Our responsibility to help one another

In the Biblical parable of the Good Samaritan, bandits make short work of the traveler, but they are not cast as the wrongdoers of the story. Far more time is devoted to those who commit the “sin of inaction”: the Priest and the Levite who simply go about their business and ignore the dying man. They didn’t rob him. They didn’t harm him. But in choosing inaction, they are cast as the villains in one of history’s most famous morality tales.

The more power we have, the more sinful it is to ignore that opportunity to love our neighbors as ourselves, meaning that an elected official in the executive office does not have the luxury of inaction: The choice not to act on any given public threat is the choice to abdicate ethical responsibility.

COVID-19 is one of the greatest public health threats of our lifetime, and Alaska’s elected executives, through their minimalist approach, have effectively chosen inaction; they continue to hide their eyes from the ethical responsibility that history has presented them. Alaska’s COVID-19 rates are at record highs, more Alaskans are hospitalized with the coronavirus than ever, hospitals are at capacity and public health leaders are sounding all alarms.

Despite this clarion call for stronger, more direct action, Anchorage’s mayor said that he won’t impose any mandates or restrictions even if there are lines outside Anchorage’s hospital emergency rooms. Alaska’s governor has also chosen the sin of inaction, turning a deaf ear to hospitals and other leaders across the board begging him to reinstate the emergency declaration.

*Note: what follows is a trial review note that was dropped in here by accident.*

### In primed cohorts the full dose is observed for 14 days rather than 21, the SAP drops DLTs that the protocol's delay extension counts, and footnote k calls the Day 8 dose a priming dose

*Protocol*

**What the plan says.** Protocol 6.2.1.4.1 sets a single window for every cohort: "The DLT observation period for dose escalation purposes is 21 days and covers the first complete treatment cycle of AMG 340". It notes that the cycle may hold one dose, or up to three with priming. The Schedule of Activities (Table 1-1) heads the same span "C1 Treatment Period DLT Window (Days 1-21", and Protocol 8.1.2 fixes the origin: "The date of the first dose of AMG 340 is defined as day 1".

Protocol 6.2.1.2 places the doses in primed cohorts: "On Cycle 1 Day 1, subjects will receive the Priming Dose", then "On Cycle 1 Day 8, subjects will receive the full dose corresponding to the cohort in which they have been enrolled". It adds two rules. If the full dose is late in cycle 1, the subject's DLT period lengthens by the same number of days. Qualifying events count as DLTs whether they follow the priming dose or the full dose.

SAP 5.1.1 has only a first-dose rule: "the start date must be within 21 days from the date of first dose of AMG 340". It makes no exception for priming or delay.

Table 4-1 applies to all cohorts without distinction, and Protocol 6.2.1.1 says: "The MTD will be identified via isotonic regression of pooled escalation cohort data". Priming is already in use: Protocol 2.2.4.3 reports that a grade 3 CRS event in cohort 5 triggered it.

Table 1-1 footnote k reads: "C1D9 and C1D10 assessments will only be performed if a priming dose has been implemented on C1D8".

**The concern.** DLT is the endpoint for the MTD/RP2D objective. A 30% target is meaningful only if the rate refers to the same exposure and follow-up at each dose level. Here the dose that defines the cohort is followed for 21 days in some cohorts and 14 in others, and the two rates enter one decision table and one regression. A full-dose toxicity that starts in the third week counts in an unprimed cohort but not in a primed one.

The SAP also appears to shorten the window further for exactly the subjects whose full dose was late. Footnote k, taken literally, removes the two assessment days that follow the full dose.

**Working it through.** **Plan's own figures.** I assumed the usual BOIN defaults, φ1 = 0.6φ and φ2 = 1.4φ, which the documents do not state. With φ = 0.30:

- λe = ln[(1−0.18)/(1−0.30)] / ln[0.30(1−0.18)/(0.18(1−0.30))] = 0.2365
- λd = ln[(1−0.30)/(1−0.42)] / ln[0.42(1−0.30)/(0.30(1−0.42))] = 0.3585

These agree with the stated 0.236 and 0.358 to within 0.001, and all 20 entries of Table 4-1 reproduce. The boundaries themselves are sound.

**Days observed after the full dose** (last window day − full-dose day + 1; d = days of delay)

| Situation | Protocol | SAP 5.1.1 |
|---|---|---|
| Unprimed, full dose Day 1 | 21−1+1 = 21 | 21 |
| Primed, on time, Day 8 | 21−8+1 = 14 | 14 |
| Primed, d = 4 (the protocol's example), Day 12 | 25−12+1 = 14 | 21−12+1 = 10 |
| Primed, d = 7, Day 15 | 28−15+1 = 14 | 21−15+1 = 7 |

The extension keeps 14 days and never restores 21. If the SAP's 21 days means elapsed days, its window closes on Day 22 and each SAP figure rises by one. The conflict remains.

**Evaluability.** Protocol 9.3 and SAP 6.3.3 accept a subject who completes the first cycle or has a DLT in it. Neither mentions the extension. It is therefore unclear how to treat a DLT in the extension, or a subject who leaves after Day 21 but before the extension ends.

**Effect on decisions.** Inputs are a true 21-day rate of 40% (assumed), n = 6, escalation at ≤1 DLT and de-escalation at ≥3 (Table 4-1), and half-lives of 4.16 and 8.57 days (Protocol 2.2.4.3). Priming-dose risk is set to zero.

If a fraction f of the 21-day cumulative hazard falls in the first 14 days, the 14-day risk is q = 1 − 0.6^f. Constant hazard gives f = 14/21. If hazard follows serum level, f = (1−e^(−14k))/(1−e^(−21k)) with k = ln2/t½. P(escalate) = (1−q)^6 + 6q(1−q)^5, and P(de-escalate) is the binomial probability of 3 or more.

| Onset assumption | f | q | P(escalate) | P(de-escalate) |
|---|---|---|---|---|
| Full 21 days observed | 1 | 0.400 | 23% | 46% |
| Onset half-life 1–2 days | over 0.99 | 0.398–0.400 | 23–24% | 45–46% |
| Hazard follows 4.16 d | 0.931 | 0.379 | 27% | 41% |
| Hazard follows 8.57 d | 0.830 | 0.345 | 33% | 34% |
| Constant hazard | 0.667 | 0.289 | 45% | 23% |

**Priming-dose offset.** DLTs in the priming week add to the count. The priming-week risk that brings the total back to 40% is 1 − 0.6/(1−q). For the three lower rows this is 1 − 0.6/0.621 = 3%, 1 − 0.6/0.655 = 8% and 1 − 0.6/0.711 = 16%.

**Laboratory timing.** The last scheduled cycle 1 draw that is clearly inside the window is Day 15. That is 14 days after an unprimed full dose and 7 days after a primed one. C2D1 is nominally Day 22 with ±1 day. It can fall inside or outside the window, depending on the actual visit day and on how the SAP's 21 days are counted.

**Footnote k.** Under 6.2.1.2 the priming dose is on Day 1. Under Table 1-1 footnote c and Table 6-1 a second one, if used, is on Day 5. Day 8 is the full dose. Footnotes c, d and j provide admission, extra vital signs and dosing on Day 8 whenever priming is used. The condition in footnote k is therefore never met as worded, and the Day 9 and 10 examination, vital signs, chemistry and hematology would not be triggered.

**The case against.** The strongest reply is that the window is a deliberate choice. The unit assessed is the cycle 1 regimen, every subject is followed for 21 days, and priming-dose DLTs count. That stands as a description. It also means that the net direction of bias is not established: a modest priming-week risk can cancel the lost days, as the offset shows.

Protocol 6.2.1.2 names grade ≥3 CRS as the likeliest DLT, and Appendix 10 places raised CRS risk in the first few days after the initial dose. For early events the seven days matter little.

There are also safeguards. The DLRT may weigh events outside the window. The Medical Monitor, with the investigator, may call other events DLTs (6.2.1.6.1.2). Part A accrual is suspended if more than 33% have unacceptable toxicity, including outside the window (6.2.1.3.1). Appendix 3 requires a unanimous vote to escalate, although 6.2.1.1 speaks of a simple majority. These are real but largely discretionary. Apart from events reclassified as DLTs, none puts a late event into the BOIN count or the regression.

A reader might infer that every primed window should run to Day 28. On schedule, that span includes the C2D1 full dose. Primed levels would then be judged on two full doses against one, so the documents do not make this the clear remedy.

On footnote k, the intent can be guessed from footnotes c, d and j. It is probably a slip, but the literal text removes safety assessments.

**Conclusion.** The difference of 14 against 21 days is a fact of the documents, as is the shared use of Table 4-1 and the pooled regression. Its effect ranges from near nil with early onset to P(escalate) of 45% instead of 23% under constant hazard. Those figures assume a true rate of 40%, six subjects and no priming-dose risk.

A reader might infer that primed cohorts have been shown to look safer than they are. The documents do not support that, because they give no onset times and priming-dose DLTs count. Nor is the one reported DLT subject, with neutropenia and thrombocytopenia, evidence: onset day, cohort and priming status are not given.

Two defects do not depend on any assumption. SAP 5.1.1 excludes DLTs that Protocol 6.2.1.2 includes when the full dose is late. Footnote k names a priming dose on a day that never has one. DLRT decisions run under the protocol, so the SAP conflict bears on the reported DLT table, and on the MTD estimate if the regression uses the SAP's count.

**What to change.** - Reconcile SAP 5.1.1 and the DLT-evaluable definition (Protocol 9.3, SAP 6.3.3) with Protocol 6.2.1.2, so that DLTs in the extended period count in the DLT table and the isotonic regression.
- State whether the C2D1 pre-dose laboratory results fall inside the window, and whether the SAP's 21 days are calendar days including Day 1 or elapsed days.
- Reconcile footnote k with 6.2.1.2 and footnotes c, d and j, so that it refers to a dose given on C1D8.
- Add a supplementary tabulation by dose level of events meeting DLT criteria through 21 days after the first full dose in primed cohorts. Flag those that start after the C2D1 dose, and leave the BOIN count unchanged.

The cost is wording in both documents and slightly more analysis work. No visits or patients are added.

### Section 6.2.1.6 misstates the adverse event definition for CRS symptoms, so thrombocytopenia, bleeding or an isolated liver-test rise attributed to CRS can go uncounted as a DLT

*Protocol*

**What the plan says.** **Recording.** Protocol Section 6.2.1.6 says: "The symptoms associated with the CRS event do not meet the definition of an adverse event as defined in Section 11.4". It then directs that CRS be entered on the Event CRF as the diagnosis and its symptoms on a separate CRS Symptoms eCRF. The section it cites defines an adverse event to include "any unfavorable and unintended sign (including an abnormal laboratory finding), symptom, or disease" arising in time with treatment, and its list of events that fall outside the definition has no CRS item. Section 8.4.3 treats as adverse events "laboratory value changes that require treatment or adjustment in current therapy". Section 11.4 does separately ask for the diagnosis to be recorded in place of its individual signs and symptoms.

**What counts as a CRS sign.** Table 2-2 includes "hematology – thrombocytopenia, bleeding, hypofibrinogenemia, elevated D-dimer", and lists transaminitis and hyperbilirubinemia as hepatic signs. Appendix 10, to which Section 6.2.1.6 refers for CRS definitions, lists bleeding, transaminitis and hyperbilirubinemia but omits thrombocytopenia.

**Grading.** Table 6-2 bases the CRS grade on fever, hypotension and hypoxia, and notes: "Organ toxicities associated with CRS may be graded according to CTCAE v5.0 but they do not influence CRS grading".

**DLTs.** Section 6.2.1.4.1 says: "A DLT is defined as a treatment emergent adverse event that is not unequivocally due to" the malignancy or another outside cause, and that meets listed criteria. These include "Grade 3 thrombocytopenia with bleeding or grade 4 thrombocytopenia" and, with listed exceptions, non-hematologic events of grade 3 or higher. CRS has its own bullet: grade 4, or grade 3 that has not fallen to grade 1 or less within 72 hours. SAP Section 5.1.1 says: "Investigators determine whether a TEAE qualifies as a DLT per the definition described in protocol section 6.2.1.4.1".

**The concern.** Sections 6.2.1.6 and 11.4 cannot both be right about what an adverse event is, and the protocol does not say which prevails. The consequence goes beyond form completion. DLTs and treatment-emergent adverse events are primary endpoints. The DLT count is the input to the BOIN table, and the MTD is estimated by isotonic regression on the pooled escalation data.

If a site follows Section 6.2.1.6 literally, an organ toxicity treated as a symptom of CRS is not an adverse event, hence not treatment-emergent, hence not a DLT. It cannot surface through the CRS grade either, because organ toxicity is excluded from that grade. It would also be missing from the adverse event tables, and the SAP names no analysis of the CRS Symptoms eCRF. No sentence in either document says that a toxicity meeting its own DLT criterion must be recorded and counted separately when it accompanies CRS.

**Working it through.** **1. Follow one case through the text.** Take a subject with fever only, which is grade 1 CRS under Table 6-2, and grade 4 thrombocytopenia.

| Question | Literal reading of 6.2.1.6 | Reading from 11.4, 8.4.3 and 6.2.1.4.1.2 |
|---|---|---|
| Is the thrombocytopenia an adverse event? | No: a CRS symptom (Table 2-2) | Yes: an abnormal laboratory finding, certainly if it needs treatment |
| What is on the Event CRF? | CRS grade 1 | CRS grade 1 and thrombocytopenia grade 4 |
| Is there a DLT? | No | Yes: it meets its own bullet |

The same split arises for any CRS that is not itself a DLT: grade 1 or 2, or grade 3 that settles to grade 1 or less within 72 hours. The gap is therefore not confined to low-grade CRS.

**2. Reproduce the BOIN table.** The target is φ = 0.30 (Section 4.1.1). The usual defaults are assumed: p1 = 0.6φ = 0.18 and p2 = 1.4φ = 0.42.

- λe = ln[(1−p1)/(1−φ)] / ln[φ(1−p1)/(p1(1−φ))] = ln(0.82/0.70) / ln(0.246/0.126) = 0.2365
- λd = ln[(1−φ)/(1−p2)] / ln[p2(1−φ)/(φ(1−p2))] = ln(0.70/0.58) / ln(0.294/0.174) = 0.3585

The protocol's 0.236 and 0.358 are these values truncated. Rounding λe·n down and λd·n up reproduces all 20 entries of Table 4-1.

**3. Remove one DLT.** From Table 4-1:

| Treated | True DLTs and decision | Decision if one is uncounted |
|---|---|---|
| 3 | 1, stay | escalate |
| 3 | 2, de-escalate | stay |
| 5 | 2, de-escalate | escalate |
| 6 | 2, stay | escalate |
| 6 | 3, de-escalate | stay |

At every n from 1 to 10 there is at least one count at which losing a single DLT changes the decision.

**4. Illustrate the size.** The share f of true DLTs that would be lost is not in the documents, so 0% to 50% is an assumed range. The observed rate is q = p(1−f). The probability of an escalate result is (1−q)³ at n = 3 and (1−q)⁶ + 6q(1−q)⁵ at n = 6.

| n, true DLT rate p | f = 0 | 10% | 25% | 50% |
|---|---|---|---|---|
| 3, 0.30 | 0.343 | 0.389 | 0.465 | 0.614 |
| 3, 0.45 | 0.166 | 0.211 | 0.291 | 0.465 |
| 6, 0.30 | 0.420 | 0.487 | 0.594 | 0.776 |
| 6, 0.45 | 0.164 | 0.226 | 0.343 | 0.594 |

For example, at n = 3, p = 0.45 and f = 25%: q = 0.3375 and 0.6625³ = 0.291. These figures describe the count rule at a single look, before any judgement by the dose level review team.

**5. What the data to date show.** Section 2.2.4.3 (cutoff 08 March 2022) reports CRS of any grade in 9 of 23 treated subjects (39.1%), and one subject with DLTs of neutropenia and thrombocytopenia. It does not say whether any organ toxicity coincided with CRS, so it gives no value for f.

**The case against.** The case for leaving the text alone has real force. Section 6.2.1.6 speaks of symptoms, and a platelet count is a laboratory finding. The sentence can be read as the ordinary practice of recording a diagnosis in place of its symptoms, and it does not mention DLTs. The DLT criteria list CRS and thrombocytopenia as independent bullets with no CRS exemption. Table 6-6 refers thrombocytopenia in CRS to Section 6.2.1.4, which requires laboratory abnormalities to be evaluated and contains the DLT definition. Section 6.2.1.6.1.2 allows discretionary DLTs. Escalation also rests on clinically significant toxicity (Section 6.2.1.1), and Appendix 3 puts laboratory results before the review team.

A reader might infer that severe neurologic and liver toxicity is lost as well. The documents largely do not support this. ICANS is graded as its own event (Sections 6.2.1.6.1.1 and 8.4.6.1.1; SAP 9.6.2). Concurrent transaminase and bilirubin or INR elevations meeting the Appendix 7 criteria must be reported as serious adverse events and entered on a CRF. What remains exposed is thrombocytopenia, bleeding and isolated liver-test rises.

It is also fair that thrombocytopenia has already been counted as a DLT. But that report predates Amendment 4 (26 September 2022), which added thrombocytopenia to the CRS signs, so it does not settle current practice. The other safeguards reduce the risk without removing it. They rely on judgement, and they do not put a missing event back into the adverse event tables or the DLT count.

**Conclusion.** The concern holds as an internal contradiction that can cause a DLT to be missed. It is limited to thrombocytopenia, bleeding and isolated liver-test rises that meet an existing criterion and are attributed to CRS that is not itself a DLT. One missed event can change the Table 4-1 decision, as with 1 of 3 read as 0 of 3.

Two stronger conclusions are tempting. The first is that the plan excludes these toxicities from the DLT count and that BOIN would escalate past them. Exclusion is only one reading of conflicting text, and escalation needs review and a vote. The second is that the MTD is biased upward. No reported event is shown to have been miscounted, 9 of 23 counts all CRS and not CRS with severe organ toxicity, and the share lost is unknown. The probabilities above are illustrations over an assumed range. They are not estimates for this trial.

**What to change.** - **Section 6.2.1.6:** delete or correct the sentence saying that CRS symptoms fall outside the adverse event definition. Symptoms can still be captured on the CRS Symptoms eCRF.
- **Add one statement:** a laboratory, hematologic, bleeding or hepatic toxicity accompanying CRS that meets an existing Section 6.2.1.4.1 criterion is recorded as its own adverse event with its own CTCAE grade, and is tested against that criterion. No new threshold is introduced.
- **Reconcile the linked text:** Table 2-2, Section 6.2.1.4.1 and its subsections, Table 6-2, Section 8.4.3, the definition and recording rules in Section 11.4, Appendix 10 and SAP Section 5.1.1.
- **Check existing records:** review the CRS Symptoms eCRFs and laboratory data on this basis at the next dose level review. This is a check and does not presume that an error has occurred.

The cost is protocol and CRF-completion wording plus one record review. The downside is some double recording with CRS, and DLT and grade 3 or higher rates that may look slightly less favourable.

If Alaska’s hospitals were overwhelmed due to an earthquake or a tsunami, causing us to need outside help and turn away patients in need, both parties would unify in the call for action. Instead, our executives have politicized the vaccine, demonized the mask and ignored the science as they choose time and again to do the bare minimum, which is not what this moment demands of them.

The Hippocratic Oath warns against “therapeutic nihilism,” calling for the prevention of disease as the first option, “for prevention is preferable to cure.” The same doctors who look to that oath are begging us to follow the guidelines of the Centers for Disease Control, which recommend vaccines, masks and washing our hands. The mayor and the governor have instead chosen to follow the lead of Pontius Pilate: Inaction and washing their hands of all responsibility.

But we have the opportunity to help our city and our state by helping them to do the right thing: We can, and we must, contact our elected representatives to implore them to support mask mandates and an emergency declaration. Because in a democracy, everyone has the responsibility of taking action.

Rev. Elizabeth Schultz and Rev. Matt Schultz are Anchorage faith leaders; this commentary was co-written and endorsed by the steering committee of Christians for Equality.

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